MLAT Reform: Who Decides?

By Greg Nojeim
Thursday, December 24, 2015, 7:47 AM

This is the final post in a series analyzing the Daskal-Woods reform proposal for law enforcement demands for communications content across national borders. Daskal and Woods have proposed that countries whose laws and practices meet certain human rights standards, and whose system for cross-border requests includes certain elements, ought to be able to make content disclosure demands directly to U.S. communications service providers rather than having to make the demand through mutual legal assistance processes. In the first post, I examined how the proposal dealt with communications content and in the second, how the proposal should be adjusted to account for cross-border demands for communications metadata.

The Daskal-Woods cross-border law enforcement proposal turns on a determination of which countries’ laws and practices meet human rights standards set forth in the proposal. Under the proposal, only countries whose laws and practices are deemed sufficient will be permitted to obtain content directly from U.S. providers under their own laws, and without intervention by a U.S. court or the U.S. Department of Justice (DOJ). This post addresses the question of who decides whether a country’s laws and practices meet those standards.

First, it is important to distinguish this question from the determination of whom may be the subject of a demand for disclosure of content. The proposal addresses that question well and clearly: a court or another independent process established by the country making the demand authorizes the demand on a case-by-case basis. The proposal is silent, however, on who decides whether a country’s laws and practices meet the required standards.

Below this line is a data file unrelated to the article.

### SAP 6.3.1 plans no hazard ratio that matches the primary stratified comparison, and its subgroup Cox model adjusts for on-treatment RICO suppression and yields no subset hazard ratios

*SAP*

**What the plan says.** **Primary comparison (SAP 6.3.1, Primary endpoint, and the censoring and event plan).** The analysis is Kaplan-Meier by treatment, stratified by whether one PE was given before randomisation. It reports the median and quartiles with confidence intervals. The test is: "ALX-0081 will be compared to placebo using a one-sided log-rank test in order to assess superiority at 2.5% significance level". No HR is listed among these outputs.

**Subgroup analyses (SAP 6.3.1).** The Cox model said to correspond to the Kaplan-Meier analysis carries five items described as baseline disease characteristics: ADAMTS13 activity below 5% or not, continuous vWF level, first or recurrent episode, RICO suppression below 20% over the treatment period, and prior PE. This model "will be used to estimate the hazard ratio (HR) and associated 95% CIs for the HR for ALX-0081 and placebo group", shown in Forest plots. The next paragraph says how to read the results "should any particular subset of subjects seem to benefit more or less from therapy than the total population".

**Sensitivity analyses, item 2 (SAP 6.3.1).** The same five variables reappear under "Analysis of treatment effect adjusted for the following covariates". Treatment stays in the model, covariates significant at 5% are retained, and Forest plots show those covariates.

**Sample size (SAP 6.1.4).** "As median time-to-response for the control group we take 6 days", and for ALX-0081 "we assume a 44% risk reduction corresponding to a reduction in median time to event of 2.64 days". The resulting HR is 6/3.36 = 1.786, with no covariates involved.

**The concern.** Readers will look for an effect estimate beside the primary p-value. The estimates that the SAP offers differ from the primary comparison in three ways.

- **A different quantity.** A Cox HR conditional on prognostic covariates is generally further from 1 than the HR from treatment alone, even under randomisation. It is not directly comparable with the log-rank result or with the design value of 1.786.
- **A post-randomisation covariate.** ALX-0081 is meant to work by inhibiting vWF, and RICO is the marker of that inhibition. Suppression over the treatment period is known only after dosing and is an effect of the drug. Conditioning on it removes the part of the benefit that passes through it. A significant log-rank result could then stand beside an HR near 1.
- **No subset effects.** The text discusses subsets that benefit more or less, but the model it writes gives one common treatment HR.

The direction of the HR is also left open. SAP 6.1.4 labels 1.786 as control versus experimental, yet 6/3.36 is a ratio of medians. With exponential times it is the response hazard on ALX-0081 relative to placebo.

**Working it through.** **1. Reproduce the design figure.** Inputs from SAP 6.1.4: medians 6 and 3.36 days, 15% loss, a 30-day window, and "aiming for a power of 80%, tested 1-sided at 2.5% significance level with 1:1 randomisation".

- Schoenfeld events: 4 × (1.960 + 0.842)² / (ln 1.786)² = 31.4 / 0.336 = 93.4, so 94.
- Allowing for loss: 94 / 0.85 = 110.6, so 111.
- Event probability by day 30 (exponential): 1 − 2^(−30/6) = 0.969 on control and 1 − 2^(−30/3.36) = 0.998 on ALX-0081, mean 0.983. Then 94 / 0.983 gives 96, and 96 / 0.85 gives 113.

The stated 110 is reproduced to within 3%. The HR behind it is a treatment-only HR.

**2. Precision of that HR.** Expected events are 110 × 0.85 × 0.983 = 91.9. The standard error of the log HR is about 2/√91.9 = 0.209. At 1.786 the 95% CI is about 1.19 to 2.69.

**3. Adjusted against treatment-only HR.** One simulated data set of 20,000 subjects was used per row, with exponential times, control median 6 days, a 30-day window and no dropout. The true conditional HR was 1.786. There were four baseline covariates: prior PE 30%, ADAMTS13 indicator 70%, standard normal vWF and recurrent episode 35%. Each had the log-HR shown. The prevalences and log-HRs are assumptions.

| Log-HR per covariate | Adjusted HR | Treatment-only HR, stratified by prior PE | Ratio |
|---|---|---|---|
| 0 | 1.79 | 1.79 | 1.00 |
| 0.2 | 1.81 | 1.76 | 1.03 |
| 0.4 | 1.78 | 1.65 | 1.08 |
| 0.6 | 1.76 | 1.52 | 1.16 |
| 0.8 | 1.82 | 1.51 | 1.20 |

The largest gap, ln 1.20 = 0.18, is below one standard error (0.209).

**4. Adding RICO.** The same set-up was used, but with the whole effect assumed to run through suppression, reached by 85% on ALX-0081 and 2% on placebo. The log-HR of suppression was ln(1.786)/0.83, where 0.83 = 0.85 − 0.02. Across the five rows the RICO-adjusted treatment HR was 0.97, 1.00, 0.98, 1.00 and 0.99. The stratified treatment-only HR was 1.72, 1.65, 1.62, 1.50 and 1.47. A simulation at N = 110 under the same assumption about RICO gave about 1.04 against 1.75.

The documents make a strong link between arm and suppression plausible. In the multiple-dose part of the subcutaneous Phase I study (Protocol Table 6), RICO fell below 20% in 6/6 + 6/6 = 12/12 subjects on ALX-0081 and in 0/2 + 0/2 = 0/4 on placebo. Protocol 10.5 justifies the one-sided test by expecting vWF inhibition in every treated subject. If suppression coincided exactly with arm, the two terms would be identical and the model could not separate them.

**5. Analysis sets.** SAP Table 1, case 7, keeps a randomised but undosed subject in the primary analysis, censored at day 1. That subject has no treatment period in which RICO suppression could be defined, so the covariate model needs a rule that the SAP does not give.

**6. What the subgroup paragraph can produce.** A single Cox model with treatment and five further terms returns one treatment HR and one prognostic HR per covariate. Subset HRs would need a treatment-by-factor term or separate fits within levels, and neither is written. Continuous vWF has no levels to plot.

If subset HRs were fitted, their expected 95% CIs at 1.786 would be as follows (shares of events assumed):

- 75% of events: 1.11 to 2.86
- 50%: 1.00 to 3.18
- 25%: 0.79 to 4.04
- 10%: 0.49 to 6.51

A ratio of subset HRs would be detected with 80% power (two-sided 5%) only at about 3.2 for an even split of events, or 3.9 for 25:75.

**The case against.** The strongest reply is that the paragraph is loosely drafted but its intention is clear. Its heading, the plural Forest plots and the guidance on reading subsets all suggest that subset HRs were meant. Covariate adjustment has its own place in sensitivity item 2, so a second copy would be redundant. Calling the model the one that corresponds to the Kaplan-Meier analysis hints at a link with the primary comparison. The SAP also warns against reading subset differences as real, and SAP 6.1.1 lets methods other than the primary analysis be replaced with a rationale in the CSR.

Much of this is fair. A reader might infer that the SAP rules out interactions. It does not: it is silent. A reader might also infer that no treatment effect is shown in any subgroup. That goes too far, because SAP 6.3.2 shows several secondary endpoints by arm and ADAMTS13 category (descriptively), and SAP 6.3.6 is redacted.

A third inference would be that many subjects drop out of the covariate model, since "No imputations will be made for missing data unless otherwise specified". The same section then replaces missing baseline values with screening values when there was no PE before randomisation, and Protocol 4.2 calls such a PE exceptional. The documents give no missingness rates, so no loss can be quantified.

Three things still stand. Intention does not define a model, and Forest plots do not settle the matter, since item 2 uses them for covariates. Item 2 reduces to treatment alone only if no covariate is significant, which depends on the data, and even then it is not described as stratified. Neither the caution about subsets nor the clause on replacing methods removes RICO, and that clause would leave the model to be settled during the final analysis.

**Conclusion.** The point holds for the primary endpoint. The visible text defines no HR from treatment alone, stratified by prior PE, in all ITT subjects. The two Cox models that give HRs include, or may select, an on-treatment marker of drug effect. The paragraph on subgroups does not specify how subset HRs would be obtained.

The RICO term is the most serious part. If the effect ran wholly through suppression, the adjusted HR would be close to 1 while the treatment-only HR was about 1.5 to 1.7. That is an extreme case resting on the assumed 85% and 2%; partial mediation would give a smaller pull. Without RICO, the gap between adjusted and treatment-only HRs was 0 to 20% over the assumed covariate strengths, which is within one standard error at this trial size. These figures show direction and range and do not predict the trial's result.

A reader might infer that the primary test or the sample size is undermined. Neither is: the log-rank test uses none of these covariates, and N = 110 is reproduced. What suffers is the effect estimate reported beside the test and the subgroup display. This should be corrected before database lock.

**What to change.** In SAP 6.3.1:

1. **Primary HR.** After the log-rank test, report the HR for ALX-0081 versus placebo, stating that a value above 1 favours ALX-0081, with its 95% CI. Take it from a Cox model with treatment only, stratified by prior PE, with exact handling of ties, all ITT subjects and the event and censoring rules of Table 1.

One potential answer is that the U.S. government would decide. The Department of Justice, in consultation with the Department of State Bureau of Democracy, Human Rights and Labor, could be tasked with this decision. Protections could be built in, such as requirements that:

  • The specific criteria on which the decision is made are incorporated into the law;
  • The factual record on which the decision is made is available to the public (with a classified annex, if necessary);
  • The decision is the subject of a public notice-and comment rule making procedure that gives civil society organizations in the U.S. and abroad an opportunity to provide facts that could influence the decision;
  • The designation of the country could expire after a period of time (perhaps two years) so that changed circumstances could be accounted for; and
  • Relevant committees in the U.S. Congress are given 30-days notice of a change in any country’s status within the regime so Congress can act, for example, to conduct hearings about the impending change.

However, such a U.S.-centric procedure is susceptible to political influence and might lack global credibility. For example, the DOJ may feel pressure to pick long-time U.S. allies to participate in the program, and to turn a blind eye to surveillance and other human rights abuses by those countries that are brought to its attention. It might select countries to participate based on other political considerations of the day, such as the need to gain the cooperation of the foreign country in completely unrelated contexts. Or, it might pick a country to participate for the purpose of circumventing the U.S. judicial review processes that would apply if the U.S. government were to seek the information directly. This can arise in terrorism and other investigations conducted jointly with foreign governments.